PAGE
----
Today I am interviewing Alex Bledsoe, author of the new fantasy novel, The Fairies of Sadieville, final book in the Tufa series.
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DJ: Hi Alex! Thanks for agreeing to do this interview!
For readers who aren’t familiar with you, could you tell us a little about yourself?
Alex Bledsoe: I’m originally from Tennessee, and eight of my thirteen novels are set there. I started writing as a journalist, and published over fifty short stories in various small press magazines and journals before my first novel, The Sword-Edged Blonde, came out in 2007. I’m married with three kids, and now live in a Wisconsin village famous for having wooden troll statues scattered around town.
DJ: What is The Fairies of Sadieville and then the Tufa series about?
Alex: The series is about a race of exiled faery folk who live in Appalachia. For the most part they’re indistinguishable from human beings and only show their magic in their music.
The Fairies of Sadieville begins with the discovery of a silent film from 1915 that shows a Tufa girl dropping her glamour and revealing her true faery nature. Through this, the vanished coal town of Sadieville is rediscovered, and with it a possible way for the Tufa to return to their homes in Faeryland…if the queen who exiled them will allow it.
DJ: What were some of your influences for the Tufa series?
Alex: A whole bunch of disparate and random things mentally clicked together to create the Tufa. Growing up in Tennessee, I heard many stories about the people of the mountains, including groups steeped in mystery and danger. Then, in the late 90s, I attended my first National Storytelling Festival in Jonesborough, TN, which is the ancestral home of my dad’s family in Appalachia. The idea of writing about that area really grabbed hold of me then, but it took a long time to sort out exactly what I wanted to do with it. Immersing myself in the music of the region, both classic and current, really helped, and music became one of the foundations of the Tufa.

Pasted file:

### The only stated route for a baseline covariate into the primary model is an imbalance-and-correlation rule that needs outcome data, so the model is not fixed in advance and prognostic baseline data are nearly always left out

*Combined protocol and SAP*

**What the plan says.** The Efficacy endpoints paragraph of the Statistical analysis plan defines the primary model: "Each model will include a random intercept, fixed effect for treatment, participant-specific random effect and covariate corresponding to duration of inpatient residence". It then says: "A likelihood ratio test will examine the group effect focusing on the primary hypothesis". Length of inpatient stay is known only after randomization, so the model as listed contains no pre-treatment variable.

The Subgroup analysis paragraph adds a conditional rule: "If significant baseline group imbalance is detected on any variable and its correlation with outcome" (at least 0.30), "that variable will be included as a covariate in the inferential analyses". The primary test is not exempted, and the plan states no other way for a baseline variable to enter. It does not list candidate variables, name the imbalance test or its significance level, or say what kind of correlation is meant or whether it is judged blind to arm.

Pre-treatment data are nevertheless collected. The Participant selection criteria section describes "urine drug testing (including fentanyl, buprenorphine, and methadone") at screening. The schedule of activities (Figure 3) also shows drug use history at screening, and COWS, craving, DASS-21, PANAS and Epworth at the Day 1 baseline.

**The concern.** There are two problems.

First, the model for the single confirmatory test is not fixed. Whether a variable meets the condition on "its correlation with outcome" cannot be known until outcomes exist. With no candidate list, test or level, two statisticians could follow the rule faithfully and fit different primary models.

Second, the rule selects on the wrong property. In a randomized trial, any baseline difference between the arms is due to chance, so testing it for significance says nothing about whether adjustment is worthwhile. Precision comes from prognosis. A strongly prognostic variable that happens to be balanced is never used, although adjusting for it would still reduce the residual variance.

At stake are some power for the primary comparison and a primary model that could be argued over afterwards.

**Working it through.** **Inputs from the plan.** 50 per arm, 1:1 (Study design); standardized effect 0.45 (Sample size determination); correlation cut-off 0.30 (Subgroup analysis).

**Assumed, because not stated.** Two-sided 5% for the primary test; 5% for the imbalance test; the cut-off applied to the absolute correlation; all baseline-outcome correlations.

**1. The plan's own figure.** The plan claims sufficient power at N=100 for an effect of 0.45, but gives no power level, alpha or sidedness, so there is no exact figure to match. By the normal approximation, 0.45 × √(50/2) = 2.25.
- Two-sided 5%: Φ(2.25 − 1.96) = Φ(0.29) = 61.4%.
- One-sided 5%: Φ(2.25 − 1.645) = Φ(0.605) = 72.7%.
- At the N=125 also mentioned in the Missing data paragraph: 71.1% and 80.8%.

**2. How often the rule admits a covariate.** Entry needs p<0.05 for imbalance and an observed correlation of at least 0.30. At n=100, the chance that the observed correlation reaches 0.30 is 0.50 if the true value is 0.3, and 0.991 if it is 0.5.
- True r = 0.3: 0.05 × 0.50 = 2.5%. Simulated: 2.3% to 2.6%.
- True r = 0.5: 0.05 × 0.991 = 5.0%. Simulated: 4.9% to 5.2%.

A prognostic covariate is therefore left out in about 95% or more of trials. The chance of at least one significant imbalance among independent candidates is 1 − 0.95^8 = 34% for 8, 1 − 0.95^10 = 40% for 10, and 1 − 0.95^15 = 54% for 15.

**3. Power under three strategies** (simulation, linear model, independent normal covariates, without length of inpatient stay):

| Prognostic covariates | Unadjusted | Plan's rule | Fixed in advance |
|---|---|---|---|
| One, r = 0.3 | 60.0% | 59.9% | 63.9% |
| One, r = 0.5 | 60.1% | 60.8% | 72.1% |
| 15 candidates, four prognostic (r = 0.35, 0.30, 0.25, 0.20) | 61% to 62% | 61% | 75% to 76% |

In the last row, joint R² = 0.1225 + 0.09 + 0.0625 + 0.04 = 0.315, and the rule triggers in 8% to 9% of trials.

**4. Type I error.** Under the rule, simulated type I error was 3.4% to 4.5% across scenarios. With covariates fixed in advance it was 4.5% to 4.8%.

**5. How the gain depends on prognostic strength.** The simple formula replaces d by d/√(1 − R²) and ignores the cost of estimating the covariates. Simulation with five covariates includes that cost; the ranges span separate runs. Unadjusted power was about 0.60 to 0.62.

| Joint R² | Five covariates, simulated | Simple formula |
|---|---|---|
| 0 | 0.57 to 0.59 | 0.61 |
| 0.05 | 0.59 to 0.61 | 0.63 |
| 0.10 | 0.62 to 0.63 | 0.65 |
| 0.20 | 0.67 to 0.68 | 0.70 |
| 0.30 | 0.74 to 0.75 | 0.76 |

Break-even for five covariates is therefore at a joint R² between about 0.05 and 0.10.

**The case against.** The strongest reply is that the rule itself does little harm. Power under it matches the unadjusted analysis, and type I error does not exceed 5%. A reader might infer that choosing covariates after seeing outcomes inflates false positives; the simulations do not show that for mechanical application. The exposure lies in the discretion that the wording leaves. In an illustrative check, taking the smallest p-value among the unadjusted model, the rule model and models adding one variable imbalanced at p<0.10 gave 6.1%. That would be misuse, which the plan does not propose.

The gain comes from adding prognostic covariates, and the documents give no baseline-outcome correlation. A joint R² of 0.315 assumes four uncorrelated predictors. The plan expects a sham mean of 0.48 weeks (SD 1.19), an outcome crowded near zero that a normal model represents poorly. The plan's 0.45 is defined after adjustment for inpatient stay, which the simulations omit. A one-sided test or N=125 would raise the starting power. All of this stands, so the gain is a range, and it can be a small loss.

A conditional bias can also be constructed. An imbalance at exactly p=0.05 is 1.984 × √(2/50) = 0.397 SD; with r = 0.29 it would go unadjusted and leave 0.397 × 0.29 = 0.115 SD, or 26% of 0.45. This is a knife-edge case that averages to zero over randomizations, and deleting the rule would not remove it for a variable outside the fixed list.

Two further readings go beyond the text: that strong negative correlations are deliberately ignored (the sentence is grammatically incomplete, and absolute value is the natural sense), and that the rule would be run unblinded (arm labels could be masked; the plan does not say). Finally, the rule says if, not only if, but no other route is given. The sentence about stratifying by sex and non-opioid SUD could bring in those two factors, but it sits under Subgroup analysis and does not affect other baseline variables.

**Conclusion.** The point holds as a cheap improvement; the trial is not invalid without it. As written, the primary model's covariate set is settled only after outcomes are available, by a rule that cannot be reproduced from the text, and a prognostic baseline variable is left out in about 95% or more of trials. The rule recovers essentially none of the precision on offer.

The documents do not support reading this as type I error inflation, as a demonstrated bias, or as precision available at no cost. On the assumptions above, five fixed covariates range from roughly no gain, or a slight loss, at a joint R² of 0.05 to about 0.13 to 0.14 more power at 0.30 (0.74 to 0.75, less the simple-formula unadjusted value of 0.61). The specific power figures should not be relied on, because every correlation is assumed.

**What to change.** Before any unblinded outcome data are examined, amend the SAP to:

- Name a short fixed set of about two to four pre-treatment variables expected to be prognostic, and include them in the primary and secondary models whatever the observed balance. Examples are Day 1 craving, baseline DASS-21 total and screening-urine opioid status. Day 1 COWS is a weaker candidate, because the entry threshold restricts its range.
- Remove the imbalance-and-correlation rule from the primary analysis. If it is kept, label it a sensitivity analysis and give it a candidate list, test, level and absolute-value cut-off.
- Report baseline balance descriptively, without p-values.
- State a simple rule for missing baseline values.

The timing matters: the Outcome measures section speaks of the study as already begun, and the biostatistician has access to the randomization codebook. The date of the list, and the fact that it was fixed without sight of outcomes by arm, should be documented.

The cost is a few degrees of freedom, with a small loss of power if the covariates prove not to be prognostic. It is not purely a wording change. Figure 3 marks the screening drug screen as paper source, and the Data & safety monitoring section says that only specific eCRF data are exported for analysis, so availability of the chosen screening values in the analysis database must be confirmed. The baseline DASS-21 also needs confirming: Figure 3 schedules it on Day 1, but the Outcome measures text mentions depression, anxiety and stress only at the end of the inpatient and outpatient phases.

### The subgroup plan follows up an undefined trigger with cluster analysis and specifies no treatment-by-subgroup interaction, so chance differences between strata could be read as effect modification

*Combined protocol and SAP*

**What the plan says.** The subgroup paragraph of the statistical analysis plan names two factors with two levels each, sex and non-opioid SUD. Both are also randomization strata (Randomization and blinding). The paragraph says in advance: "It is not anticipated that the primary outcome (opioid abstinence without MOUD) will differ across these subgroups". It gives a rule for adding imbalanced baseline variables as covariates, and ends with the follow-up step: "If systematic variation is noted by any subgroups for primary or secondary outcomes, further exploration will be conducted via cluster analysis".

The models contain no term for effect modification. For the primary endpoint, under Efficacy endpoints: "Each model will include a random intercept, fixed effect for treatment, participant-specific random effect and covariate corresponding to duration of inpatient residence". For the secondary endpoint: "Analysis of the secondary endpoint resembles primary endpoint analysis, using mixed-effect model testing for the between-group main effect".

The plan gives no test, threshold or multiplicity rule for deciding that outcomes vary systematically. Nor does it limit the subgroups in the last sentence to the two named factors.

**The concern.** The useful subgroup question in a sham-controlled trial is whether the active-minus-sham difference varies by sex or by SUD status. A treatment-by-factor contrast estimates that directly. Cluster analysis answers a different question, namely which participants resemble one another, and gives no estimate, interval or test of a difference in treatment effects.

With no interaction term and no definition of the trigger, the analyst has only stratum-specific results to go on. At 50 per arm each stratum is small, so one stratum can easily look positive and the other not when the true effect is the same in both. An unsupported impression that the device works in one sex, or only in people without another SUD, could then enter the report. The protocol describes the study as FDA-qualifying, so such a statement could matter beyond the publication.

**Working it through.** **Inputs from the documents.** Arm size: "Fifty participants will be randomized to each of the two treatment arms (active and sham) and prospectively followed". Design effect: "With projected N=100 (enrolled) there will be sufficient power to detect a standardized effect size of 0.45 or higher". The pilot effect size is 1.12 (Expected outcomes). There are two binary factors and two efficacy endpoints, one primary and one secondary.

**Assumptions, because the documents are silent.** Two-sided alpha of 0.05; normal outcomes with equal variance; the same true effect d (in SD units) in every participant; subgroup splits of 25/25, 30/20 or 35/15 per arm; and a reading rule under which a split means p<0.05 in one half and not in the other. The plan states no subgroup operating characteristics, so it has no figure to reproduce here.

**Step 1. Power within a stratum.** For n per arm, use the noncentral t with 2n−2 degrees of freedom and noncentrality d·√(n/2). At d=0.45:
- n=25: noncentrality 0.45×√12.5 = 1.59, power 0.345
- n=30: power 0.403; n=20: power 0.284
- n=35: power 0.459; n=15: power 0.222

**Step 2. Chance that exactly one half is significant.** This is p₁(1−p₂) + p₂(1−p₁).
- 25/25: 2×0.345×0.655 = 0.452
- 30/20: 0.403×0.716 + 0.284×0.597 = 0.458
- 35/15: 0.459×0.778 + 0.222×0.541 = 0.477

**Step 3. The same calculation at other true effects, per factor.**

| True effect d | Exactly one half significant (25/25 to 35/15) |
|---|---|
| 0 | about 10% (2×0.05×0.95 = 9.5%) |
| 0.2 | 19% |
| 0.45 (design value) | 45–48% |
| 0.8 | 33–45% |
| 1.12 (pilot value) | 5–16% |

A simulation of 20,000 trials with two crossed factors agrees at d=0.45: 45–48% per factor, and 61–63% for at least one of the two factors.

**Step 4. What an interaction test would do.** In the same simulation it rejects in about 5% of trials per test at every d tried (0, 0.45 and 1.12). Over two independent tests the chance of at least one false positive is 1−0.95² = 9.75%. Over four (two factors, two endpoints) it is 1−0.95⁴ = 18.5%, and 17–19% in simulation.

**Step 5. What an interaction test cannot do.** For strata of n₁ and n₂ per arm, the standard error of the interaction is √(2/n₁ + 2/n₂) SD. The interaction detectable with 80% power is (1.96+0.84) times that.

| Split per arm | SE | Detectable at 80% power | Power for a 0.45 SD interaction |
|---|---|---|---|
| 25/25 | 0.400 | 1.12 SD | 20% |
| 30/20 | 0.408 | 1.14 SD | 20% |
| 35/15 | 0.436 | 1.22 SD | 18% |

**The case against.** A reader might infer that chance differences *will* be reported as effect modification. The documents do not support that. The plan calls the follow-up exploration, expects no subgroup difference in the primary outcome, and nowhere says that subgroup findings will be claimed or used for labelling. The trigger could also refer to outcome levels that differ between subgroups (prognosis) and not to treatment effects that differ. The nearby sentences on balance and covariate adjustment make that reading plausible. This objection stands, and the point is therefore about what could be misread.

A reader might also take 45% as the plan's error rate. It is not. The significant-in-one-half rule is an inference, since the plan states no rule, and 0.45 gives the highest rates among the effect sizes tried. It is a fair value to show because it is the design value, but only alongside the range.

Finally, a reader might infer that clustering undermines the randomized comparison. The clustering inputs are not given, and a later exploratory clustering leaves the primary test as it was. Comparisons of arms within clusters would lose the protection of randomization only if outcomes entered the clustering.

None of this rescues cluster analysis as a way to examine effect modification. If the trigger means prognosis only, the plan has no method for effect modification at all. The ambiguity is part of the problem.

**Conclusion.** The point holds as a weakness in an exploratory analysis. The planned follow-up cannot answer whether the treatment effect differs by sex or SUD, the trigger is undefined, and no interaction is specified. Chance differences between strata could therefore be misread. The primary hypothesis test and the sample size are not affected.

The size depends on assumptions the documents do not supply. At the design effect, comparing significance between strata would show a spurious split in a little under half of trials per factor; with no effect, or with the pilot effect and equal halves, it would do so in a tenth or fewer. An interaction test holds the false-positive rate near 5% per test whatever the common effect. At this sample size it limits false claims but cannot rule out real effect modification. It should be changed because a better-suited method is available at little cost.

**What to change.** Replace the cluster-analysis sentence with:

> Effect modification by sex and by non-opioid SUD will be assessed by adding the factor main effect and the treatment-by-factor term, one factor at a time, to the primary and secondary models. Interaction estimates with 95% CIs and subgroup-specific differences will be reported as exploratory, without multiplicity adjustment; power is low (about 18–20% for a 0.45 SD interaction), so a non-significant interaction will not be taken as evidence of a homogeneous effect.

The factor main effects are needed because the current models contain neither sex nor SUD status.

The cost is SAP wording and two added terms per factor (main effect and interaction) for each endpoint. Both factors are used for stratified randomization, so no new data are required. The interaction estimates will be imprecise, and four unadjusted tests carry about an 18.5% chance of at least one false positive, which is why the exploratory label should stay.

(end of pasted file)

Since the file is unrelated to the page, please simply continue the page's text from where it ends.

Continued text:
A lot of people have mentioned Manly Wade Wellman’s “Silver John” stories as a possible influence, but I didn’t read those, or Sharyn McCrumb’s “ballad” series, until I’d already begun writing about the Tufa. The literary influences are mainly the Newford tales of Charles de Lint, Lee Smith’s The Devil’s Dream, a multi-generation story of a family of mountain musicians, and P.F. Kluge’s novel Eddie and the Cruisers.
The titles for the Tufa novels all come from the songs of South Carolina singer/songwriter Jennifer Goree. Originally this new book, like her song, was just titled Sadieville, but my editor quite rightly pointed out that that title might not really convey the story (and might make some readers think it was a tour guide to the real Kentucky town with the same name). So it became The Fairies of Sadieville.
DJ: Could you briefly tell us a little about your main characters? Do they have any cool quirks or habits, or any reason why readers with sympathize with them?
Alex: The “main character” of this series is a place: fictional Cloud County and its lone town, Needsville. The Tufa are inextricably bound to the area, so much so that if any of them leaves with no intention of returning, disaster always befalls them.
There’s a recurring group of characters who go from being a protagonist in one book to a supporting presence in another. Among those are:
–Bronwyn Hyatt, a young army veteran walking a line between what the Tufa community expects of her, and what she wants for herself;
–Bliss Overbay, a paramedic who is also a community leader. Because she’s a full-blooded Tufa, i.e., faery, she has lived since the Tufa arrived as exiles millenia ago; her magic ensures non-Tufa people don’t notice. She also acts as the regent for…
–Mandalay Harris, who is ten in the first book and fifteen in Sadieville. She’s the hereditary leader of half the Tufa, with access to the experiences and memories of all her female ancestors, but filtered through her current emotions and age. She shares power with…
–Rockhouse Hicks. Like Bliss, Rockhouse has lived undetected since the Tufa arrived; but since he’s the reason they were exiled in the first place, he’s become bitter, mean, and vindictive. In an arrangement that mirrors the Seelie/Unseelie courts of traditional folklore, he and Mandalay rule together, but seldom agree. He’s succeeded as leader by…
–Junior Damo, a whiny, petty young man with a weasel’s sense of how to exploit others’ weaknesses. There’s also rumors that he’s guided by the ghost (known as a “haint”) of Rockhouse Hicks.
Each novel also features an “outsider” figure, through whose eyes we learn more about the Tufa. Among those are:
–Craig Chess, a non-Tufa Methodist minister who quietly helps the community, demonstrating his faith by example rather than proselytizing. He’s a good, decent man, and Bronwyn Hyatt marries him.
–Rob Quillen, a contestant on a musical TV reality show who seeks a cure for his broken heart.
–Matt Johannsen, a gay actor from New York who lands a role in a musical about the Tufa, until he’s picked to bring home the ashes of the musical’s late composer.
–Jack Cates, a wildlife officer who falls for Bliss Overbay.